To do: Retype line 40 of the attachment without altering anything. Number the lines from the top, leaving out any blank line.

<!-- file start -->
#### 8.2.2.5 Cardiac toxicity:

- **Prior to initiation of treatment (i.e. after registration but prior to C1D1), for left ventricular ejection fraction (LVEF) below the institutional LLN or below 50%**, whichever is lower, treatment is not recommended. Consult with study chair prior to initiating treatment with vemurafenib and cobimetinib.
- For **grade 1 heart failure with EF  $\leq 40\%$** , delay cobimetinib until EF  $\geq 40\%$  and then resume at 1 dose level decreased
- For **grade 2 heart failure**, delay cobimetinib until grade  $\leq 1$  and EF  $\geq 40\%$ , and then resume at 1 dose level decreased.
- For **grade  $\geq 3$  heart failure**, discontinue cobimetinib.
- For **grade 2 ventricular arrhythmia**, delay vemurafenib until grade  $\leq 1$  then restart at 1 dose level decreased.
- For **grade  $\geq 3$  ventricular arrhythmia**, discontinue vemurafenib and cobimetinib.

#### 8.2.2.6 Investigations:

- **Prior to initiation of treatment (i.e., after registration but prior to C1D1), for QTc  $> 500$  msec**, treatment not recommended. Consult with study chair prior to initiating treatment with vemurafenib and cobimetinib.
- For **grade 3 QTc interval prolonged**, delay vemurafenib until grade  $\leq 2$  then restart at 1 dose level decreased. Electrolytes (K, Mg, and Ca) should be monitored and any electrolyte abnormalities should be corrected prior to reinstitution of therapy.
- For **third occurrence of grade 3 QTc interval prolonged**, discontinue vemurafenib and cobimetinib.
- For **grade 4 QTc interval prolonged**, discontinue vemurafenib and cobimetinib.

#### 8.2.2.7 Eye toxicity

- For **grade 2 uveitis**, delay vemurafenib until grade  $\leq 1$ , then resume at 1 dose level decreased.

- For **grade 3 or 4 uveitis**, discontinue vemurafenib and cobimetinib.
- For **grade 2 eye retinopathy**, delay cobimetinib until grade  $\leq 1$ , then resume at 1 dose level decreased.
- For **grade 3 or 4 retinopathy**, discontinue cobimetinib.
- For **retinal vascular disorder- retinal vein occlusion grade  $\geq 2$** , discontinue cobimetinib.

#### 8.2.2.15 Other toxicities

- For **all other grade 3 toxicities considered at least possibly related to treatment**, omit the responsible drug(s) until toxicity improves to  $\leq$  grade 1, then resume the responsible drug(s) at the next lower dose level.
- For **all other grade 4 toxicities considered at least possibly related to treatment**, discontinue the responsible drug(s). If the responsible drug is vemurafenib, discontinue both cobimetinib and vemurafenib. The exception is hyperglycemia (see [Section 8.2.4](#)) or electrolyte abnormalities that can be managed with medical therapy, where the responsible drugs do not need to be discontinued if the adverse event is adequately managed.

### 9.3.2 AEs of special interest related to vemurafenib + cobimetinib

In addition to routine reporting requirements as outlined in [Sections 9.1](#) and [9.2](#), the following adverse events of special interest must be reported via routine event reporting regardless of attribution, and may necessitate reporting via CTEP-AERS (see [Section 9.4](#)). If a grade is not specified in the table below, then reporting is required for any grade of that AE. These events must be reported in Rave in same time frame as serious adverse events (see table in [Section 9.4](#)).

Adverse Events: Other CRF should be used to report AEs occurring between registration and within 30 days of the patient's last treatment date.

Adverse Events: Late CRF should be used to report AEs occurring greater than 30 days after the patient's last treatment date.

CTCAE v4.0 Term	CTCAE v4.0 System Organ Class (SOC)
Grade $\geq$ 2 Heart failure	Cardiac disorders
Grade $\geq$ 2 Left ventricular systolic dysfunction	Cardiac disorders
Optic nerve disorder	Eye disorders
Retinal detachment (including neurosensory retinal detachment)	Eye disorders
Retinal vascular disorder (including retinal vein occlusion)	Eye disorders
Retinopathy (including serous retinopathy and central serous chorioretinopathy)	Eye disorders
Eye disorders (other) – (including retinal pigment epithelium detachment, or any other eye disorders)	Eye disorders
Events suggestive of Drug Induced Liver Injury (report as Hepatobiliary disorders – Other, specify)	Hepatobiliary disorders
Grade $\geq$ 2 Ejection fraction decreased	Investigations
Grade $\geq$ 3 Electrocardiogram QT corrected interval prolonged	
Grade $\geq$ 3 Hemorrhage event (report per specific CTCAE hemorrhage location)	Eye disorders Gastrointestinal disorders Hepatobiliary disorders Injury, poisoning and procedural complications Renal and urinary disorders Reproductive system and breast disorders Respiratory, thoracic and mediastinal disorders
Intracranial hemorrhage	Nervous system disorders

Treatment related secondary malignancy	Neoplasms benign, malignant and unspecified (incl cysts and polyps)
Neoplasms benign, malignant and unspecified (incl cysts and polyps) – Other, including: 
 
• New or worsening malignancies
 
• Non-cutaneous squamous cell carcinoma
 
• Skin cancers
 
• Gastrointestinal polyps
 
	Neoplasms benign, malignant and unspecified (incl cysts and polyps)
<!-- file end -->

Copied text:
Neoplasms benign, malignant and unspecified (incl cysts and polyps) – Other, including: 
 